The Fear of the Lord in Questions of Origins and Identity – part 1

In the previous post, I claimed that everyone bases their understanding of the world and of themselves in it on a set of doctrines:  indemonstrable beliefs that people presuppose to be true, often without even being conscious of them or being able to articulate them.  These “faith commitments” are displayed in how we live.

One specific area of doctrine that we seek answers to in order to make meaning of our lives concerns questions of origins and identity.  In the first chapter (appropriately titled “The Garden of Eden”) of the popular book Sophie’s World, which introduces the history of philosophy through the fictional account of the intellectual journey of a young lady, the 14 year old Sophie begins to ponder for the first time the fundamental questions “Who are you?” and “Where does the world come from?”  Different answers to these questions result in profound differences in how people approach life and see the world. 

In the book Total Truth:  Liberating Christianity from Its Cultural Captivity,philosopher Nancy Pearcy contrasts the answers provided by the major worldviews of our times.  I will describe two of the non-biblical alternatives in this post and then contrast with the biblical answer in the next post.

To represent a secular humanist or secular liberalist worldview, she explores the ideas of the French Enlightenment philosopher Jean-Jacques Rousseau.  I associate Rousseau with the book The Lord of the Flies by William Golding, which you probably studied in high school, because the entire book is a critique of Rousseau’s idea of the noble savage, which says that human nature is essentially good, but is corrupted by society and oppressed by the obligations of civilization.  In other words, according to Rousseau, our natural, ideal state is to exist as isolated, autonomous individuals, implying that we are not fundamentally social beings and that therefore living under social arrangements is contrary to our true nature.  Social obligations are thus seen as artificial and oppressive.  This is what is meant by one of Rousseau’s most famous lines, “Man is born free, and everywhere is in chains.”   The chains do not represent politico-economic oppression, that we as Americans associate with oppression, but with normal social obligations like marriage, family, and church.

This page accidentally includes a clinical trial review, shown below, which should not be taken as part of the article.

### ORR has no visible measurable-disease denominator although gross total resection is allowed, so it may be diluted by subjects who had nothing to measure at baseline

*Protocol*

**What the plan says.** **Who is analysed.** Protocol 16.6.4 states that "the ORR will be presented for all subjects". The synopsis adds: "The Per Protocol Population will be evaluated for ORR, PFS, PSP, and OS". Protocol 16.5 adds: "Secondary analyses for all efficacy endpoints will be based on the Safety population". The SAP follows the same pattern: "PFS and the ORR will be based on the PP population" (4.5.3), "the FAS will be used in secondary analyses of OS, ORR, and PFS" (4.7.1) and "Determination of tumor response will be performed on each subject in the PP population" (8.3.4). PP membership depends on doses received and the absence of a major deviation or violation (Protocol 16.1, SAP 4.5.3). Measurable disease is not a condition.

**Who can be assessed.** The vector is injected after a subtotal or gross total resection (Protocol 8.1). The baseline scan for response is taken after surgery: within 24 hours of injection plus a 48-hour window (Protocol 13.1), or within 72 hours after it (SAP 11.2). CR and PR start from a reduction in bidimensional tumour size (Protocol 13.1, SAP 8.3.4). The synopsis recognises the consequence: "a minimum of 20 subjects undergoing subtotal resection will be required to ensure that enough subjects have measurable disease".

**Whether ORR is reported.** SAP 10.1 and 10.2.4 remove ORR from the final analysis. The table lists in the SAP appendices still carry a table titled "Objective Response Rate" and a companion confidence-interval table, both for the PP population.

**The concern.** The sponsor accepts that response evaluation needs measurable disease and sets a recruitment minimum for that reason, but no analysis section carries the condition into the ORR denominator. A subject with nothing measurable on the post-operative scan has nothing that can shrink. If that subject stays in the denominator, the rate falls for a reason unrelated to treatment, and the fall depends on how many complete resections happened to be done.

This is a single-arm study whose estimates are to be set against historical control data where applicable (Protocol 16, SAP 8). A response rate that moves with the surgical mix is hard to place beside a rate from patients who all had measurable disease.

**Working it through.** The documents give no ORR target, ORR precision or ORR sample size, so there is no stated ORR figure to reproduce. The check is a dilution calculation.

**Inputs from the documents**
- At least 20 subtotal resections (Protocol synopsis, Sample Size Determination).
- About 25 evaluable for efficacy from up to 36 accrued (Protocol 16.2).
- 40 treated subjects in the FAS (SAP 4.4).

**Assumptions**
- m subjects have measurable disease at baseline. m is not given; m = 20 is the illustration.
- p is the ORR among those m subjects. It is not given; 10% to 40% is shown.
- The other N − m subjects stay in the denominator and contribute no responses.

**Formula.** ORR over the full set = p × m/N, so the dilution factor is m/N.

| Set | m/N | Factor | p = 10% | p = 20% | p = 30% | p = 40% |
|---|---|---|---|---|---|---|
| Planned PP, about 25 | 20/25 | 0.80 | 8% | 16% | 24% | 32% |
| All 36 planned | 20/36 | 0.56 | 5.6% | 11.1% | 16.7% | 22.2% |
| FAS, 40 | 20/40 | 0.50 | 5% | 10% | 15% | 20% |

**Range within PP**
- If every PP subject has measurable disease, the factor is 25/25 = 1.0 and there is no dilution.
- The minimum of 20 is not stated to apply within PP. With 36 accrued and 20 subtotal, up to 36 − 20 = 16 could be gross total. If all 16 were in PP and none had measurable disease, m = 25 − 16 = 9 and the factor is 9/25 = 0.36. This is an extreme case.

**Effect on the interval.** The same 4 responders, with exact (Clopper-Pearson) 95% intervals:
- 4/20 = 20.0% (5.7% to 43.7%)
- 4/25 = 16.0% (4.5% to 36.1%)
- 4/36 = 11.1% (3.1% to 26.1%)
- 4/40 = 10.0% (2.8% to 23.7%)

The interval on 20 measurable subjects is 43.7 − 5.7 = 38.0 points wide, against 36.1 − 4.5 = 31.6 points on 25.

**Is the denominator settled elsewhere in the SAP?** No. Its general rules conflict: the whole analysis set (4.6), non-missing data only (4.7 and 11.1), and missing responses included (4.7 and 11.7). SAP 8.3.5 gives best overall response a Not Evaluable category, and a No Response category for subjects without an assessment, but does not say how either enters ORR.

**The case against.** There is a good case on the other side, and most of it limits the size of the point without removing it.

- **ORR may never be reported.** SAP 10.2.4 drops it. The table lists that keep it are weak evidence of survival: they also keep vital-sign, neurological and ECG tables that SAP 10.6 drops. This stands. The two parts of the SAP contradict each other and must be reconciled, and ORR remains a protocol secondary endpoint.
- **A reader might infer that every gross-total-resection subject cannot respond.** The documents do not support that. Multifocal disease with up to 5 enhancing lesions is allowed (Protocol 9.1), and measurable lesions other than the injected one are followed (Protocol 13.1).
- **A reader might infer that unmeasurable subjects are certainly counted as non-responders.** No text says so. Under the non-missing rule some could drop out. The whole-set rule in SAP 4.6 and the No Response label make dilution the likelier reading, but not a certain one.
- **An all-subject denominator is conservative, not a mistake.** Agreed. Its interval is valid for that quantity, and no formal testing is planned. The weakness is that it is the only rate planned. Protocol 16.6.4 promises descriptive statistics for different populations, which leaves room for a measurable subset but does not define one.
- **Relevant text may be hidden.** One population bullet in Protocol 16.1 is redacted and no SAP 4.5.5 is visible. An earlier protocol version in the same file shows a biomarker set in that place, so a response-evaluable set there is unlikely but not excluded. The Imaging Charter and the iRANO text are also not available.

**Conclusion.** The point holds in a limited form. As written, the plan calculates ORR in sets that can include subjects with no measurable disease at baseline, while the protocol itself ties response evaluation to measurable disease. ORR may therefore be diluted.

As Pearcy insightfully observes, if our original, natural state is that of lone, disconnected individuals, motivated primarily by the desire for self-preservation (or self-love in the words of Rousseau), the social relationships are not inherent to our identity as humans, but are instead secondary, created only by individual choice, or imposed on us against our will.

Perhaps on the opposite end of the continuum of the importance of the autonomous individual in questions of identity and origins is New Age pantheism (think Eastern religions like Hinduism and Buddhism adopted to Western sensibilities).  “Pan” is the Latin world for everything.  Thus in pantheism, god, or ultimate reality, is a single spiritual essence that pervades and unites all things.  In such religions, God is not personal, having a will, purpose, thoughts, desires, etc., but is a nonpersonal spiritual force:  “an undifferentiated Unity beyond all categories of thought – beyond the divisions of good and evil, subject and object.” 

In contrast to secular humanism a la Rousseau, pantheism holds that individuality is not our natural state, but is an illusion that we must escape from.  We achieve this escape by recognizing the illusion, extinguishing our self-awareness, and deepening our sense of connectedness to this universal spiritual essence.  In sum, one worldview sees the disconnected individual as ultimately real, the other sees the individual as ultimately illusory because all individuals are really One.

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